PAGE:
It will have a narrative arc. That is, a baseline situation, disruption, climax and resolution. Generally speaking the greater the contrast between before and after, the more impact your story will have.
If you can, take the time to include descriptive details and encourage your readers to paint a mental picture with your words.
But don’t make them up or over-embellish. Often it is the simplest, most authentic stories that strike a chord.
I always advocate taking the time to talk to the person whose story you are telling. It doesn't matter if it isn’t always the Queen’s English. Capture some of their words and phrases and use them to bring a real voice and personality to your narrative.
Finally, your story needs to have a heart. This one is hard to prescribe, but I genuinely believe that if you feel it when you write it, your audience will feel it when they read it. And that’s what you’re looking for. An emotional response.
As I write the above, I am conscious that we need to take some time to talk about the ethics of storytelling. Because stories are sensitive things, and there has been more than one occasion when charities and non-profits have been known to exploit them. So in reading the above, I ask that you take the below on board, too...
The ethics of storytelling
As a fundraiser, I have so often been told to put my donors first. To make them the hero. To put the solution in their hands. But I, like an increasing number of others, want to challenge this status quo. Because behind every story you tell is someone else’s life. A personal, lived experience that needs to be respected.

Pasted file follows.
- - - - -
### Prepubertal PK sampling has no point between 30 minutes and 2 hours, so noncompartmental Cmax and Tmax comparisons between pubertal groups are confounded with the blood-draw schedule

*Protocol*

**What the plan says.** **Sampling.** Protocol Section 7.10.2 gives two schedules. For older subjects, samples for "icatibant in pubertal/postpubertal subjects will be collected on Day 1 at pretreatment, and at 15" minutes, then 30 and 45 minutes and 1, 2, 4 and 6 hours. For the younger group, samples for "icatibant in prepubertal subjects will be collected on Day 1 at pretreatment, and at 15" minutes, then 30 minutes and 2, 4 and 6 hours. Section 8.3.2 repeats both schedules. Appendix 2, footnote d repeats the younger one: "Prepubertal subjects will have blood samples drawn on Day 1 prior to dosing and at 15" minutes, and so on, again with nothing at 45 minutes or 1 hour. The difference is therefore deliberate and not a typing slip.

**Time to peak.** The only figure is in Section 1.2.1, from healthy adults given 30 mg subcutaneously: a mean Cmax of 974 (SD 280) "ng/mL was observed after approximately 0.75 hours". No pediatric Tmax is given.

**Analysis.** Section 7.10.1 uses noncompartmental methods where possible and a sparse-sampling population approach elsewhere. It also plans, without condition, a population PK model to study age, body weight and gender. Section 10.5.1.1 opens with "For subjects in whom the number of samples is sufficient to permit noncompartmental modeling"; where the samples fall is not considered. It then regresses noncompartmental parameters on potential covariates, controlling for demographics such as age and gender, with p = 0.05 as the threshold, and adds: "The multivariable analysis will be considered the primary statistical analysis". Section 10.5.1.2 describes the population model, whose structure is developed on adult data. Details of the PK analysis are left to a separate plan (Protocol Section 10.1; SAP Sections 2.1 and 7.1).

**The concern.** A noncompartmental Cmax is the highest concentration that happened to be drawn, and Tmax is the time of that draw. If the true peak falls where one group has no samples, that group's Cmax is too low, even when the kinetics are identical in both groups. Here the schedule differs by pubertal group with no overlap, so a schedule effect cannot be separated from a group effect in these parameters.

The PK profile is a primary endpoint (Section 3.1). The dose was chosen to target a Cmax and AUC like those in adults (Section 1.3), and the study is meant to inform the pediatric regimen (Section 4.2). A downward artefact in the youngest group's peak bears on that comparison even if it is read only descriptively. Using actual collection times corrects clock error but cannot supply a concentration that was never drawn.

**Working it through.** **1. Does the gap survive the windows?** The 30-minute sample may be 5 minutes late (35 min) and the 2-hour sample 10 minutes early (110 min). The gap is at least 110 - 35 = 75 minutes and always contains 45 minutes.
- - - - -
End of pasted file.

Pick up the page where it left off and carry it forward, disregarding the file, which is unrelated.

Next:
As much as you need your next direct mail appeal or fundraising campaign to bring in the big bucks, we have a responsibility to people whose stories we tell. They are the person we should always put first. It might be the perfect hook. The perfect face for your campaign. But telling someone else’s story is not your right. It is a privilege. So please, take the time to tell it well.
I was going to use this next section to help you find the right way to tell your story. But by timely coincidence, last week an email hit my inbox that did the job so perfectly, I want to share it here. From ‘exploited program participant to empowered storyteller’ Nel Taylor knows what it’s like to be the subject of a story that’s sold. So she set out to do it differently - creating seven rules to make sure she is always telling other people’s stories ethically.
SEVEN WAYS TO TELL STORIES ETHICALLY
by Nel Taylor
Click to read Nel’s advice in full.
Remember, stories are everywhere. You just need to know where to look.
Finally, when it comes to stories, it is important not to limit yourself. You don’t always need to rely on your service users or beneficiaries for inspiration. Good storytellers will open their eyes and their hearts to a world of narrative possibilities.Why not look inside your organisation? I’ve shared my why, and I am sure that most people working with you are there for a reason. You could also look to your volunteers, donors and supporters. Why did they choose your organisation over every other? I doubt the answer is ‘just because’.
You could ask your community to come forward and share their own stories and experiences with you. There is real value in authenticity, and user-generated content is about as authentic as you can get. And you never know when you might just strike gold.
“Everybody walks past a thousand story ideas every day. The good writers are the ones who see five or six of them. Most people don’t see any.” Orson Scott Card
This article was brought to you by Molly & Jen as part of our Step Change series. Click here to find out more.
 Boris, V. (2017). What makes storytelling so effective for learning? Harvard Business Review.
 Zak, P. (2014). Why your brain loves good storytelling. Harvard Business Review.
 Zak, P., Stanton A., Ahmadi, S., (2007). Oxytocin increases generosity in humans, PLoS One, 2(11).
 Zak, P. (2015). Why Inspiring Stories Make Us React: The Neuroscience of Narrative, Cerebrum.